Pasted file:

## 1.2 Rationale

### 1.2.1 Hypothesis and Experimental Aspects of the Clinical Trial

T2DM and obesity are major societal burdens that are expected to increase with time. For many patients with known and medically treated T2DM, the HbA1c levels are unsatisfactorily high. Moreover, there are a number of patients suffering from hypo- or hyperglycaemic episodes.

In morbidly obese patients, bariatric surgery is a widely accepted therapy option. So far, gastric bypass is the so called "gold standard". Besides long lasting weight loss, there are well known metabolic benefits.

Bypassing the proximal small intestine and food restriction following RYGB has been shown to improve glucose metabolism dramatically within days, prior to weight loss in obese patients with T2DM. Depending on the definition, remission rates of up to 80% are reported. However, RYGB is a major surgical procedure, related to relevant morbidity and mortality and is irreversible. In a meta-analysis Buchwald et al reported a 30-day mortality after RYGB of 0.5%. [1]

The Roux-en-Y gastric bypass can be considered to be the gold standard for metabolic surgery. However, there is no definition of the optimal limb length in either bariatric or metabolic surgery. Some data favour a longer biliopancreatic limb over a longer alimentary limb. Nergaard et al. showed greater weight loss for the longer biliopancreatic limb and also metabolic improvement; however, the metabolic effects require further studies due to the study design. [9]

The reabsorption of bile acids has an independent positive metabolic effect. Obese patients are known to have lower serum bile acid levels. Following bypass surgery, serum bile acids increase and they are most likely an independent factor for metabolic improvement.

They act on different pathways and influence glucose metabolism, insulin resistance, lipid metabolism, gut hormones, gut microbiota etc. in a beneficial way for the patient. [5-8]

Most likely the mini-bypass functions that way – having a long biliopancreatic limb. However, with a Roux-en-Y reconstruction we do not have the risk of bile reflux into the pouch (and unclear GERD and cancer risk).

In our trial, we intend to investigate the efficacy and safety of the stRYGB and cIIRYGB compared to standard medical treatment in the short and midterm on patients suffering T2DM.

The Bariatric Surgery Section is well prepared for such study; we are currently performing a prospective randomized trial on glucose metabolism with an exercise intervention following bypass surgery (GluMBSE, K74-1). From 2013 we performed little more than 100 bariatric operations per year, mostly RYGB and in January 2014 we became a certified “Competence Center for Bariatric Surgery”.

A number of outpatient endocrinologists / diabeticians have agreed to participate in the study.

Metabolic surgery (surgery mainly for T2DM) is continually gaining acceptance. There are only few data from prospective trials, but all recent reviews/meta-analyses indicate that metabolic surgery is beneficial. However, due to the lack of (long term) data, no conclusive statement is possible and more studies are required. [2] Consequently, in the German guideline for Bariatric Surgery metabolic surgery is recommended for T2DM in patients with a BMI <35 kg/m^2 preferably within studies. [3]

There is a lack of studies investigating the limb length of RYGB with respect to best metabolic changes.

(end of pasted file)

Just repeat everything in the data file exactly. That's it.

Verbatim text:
## 1.2 Rationale

### 1.2.1 Hypothesis and Experimental Aspects of the Clinical Trial

T2DM and obesity are major societal burdens that are expected to increase with time. For many patients with known and medically treated T2DM, the HbA1c levels are unsatisfactorily high. Moreover, there are a number of patients suffering from hypo- or hyperglycaemic episodes.

In morbidly obese patients, bariatric surgery is a widely accepted therapy option. So far, gastric bypass is the so called "gold standard". Besides long lasting weight loss, there are well known metabolic benefits.

Bypassing the proximal small intestine and food restriction following RYGB has been shown to improve glucose metabolism dramatically within days, prior to weight loss in obese patients with T2DM. Depending on the definition, remission rates of up to 80% are reported. However, RYGB is a major surgical procedure, related to relevant morbidity and mortality and is irreversible. In a meta-analysis Buchwald et al reported a 30-day mortality after RYGB of 0.5%. [1]

The Roux-en-Y gastric bypass can be considered to be the gold standard for metabolic surgery. However, there is no definition of the optimal limb length in either bariatric or metabolic surgery. Some data favour a longer biliopancreatic limb over a longer alimentary limb. Nergaard et al. showed greater weight loss for the longer biliopancreatic limb and also metabolic improvement; however, the metabolic effects require further studies due to the study design. [9]

The reabsorption of bile acids has an independent positive metabolic effect. Obese patients are known to have lower serum bile acid levels. Following bypass surgery, serum bile acids increase and they are most likely an independent factor for metabolic improvement.

They act on different pathways and influence glucose metabolism, insulin resistance, lipid metabolism, gut hormones, gut microbiota etc. in a beneficial way for the patient. [5-8]

Most likely the mini-bypass functions that way – having a long biliopancreatic limb. However, with a Roux-en-Y reconstruction we do not have the risk of bile reflux into the pouch (and unclear GERD and cancer risk).

In our trial, we intend to investigate the efficacy and safety of the stRYGB and cIIRYGB compared to standard medical treatment in the short and midterm on patients suffering T2DM.

The Bariatric Surgery Section is well prepared for such study; we are currently performing a prospective randomized trial on glucose metabolism with an exercise intervention following bypass surgery (GluMBSE, K74-1). From 2013 we performed little more than 100 bariatric operations per year, mostly RYGB and in January 2014 we became a certified “Competence Center for Bariatric Surgery”.

A number of outpatient endocrinologists / diabeticians have agreed to participate in the study.

Metabolic surgery (surgery mainly for T2DM) is continually gaining acceptance. There are only few data from prospective trials, but all recent reviews/meta-analyses indicate that metabolic surgery is beneficial. However, due to the lack of (long term) data, no conclusive statement is possible and more studies are required. [2] Consequently, in the German guideline for Bariatric Surgery metabolic surgery is recommended for T2DM in patients with a BMI <35 kg/m^2 preferably within studies. [3]

There is a lack of studies investigating the limb length of RYGB with respect to best metabolic changes.